7 Technologies That Will Affect Trucking and the Aftermarket
February 2016, TruckingInfo.com - WebXclusive
Bendix's Wingman Fusion collision mitigation system. Image: Bendix
The trucking industry is being bombarded with technology, and that trend is not likely to go away any time soon. Speaking at last week's Heavy Duty Aftermarket Week in Las Vegas, Derek Kaufman, managing partner of Schwartz Advisors and president of C3 Network, LLC, provided insight into seven technologies that are making their way to the aftermarket or soon will be.
This is the fastest growing technology sector, according to Kaufman, with an explosion of apps available and too many suppliers to name. Telematics is an enabler of other technologies.
Vehicle-to-vehicle communication will enable platooning, increase safety and act as a platform for intelligent transportation systems. Digital Short Range Communication will feature roadside receivers/transmitters to relay data from moving vehicles. Software-over-the-air will allow OEMs to update vehicle software and firmware remotely, he said.
The challenge with telematics is the struggle for actionable data and the proliferation of apps.
“It’s the Wild West out there," he described the current state of telematics development.
For the future, he expects to see OEMs attempting to take control to supply embedded hardware on new trucks. But he was quick to add that since most fleets run multiple brands of trucks, this may not be realistic. In addition, he sees telematics being able to facilitate things like automated service scheduling.
There are eight major safety technologies in use or under development in the trucking industry, Kaufman said: antilock braking systems, stability control, lane departure warning, collision avoidance systems, blind spot warning devices, interior cameras, rear view cameras and side monitor cameras and sensors.
Investments in safety technologies that reduce accidents should be looked at, considering the high cost of accidents. According to Kaufman, property damage payouts range from $100,000 to $200,000, an accident with an injury can cost a fleet $135,000 to $455,000, and an accident with a fatality results in costs of $885,000 to $1.3 million.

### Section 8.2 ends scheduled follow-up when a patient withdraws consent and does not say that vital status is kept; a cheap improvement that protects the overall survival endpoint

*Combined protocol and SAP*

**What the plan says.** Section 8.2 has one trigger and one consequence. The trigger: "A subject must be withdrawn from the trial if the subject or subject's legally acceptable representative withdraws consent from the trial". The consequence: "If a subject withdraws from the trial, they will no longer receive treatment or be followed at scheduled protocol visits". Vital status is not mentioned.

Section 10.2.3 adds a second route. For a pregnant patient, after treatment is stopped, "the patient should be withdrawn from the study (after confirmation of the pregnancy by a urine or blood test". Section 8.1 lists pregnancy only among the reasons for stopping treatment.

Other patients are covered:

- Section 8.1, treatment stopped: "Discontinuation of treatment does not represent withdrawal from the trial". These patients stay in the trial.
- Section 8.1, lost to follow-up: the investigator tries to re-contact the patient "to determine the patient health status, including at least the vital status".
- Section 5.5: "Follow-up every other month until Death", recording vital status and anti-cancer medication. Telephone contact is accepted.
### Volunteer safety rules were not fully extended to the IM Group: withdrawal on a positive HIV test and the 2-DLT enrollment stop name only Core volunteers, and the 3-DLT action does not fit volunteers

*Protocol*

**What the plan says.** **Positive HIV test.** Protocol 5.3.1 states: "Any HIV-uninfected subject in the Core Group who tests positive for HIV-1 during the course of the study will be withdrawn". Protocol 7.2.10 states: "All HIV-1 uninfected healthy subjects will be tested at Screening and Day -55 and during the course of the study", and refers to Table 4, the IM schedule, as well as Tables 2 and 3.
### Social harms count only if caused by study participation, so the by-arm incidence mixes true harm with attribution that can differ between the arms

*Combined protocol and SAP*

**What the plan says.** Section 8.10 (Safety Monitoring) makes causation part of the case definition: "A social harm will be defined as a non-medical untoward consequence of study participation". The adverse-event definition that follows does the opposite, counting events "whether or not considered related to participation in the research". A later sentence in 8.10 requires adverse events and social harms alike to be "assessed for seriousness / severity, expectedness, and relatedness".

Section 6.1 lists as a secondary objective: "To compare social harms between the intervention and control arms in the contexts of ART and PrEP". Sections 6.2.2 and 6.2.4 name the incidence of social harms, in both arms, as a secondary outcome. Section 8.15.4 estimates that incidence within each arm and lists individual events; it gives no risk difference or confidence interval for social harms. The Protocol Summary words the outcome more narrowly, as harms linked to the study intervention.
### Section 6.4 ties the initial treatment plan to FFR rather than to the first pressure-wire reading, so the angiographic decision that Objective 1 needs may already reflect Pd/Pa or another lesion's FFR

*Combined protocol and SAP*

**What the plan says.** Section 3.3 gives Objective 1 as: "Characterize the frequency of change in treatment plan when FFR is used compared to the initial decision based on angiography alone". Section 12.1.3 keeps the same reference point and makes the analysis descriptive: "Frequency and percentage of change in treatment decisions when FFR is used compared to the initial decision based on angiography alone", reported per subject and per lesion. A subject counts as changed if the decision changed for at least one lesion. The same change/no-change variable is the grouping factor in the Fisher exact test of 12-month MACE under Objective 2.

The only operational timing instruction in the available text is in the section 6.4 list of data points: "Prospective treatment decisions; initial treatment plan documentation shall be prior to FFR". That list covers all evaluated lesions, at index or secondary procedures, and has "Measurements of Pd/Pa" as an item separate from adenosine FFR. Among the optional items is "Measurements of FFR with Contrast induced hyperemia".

The average cost of a lane departure warning system, according to Kaufman, is $700 to $800, making the return on investment $1.37 to $6.55 for every dollar spent. Collision mitigation systems can result in a 20% to 25% reduction in rear end fatalities and injuries, which will grow to 40% to 50% in the next generation of these devices and to 50% to 60% in future iterations.
The National Highway Traffic Safety Administration is looking into creating regulations on collision avoidance for commercial vehicles. Because 80% of truck accidents are caused by passenger car drivers, use of forward-facing video cameras will help fleets capture evidence to use in their own legal defense following an accident. In addition, the use of cameras may eliminate the need for mirrors, which represent a 2% drag coefficient. Kaufman said eliminating them could generate $500 per truck per year in fuel savings.
“The take rate by fleets of safety systems is rising,” Kaufman said.
“Autonomous trucks won’t be here for the next 10 years, but platooning will be operational in the next two years,” Kaufman said. Savings of up to 10% have been demonstrated by the rear truck in a two-truck platoon, while the truck in front has seen a 4.5% gain. The combined gain results in a $1,750 saving per truck per year, according to Kaufman. He believes that in the future there will be a move away from single fleet platooning to an open participants model and that there also will be a move to platooning with more than just two trucks.
"I think this will change the industry in ways we don’t even know yet," Kaufman said.
He envisions glasses that will allow the driver to “see through” cab exteriors and also provide technicians with guided repair procedures that will increase the accuracy of first repairs.
Aerodynamic improvements to both the tractor and trailer will result in fuel efficiency improvements. A 25% reduction in drag could generate between a 5% and 15% reduction in fuel consumption. “Wheel covers alone can generate savings of $500 to $800 per truck per year,” he says.
“SAE has certified a 5.54% fuel savings on TrailerTails at 65 mpg,” Kaufman adds. At $2,000 per trailer, the payback is in less than one year. While there is less known about devices such as vortex generators and trim tabs, Kaufman believes their lower cost makes experimenting with them more affordable.
The big trends in the powertrain are downsized or downsped engines, alternative fuels and electrification, automated manual transmissions and the increased use of 6x2 axles. “Fuel savings are driving everything in this area,” Kaufman says.
He expects to see more component and subsystem electrification and ultra-capacitor starters. He also sees growth for natural gas powered vehicles as “the U.S. is sitting on huge natural gas reserves. There is a 200-year supply.” New alternatives in tank design are in development that will address one of the drawbacks of alternative fueled vehicles, and that is the large tank size needed.
In addition, the cost of batteries has kept battery and hybrid electric vehicle technologies from developing, but Kaufman said battery costs are coming down more quickly than originally anticipated.
Kaufman concluded his presentation saying, “Embedded software will change the way we sell parts and service vehicles.”
Components will be constantly updated and vehicle subsystems will be more interrelated because of their software connection.
“Telematics was a game-changer, but embedded software will be even bigger.”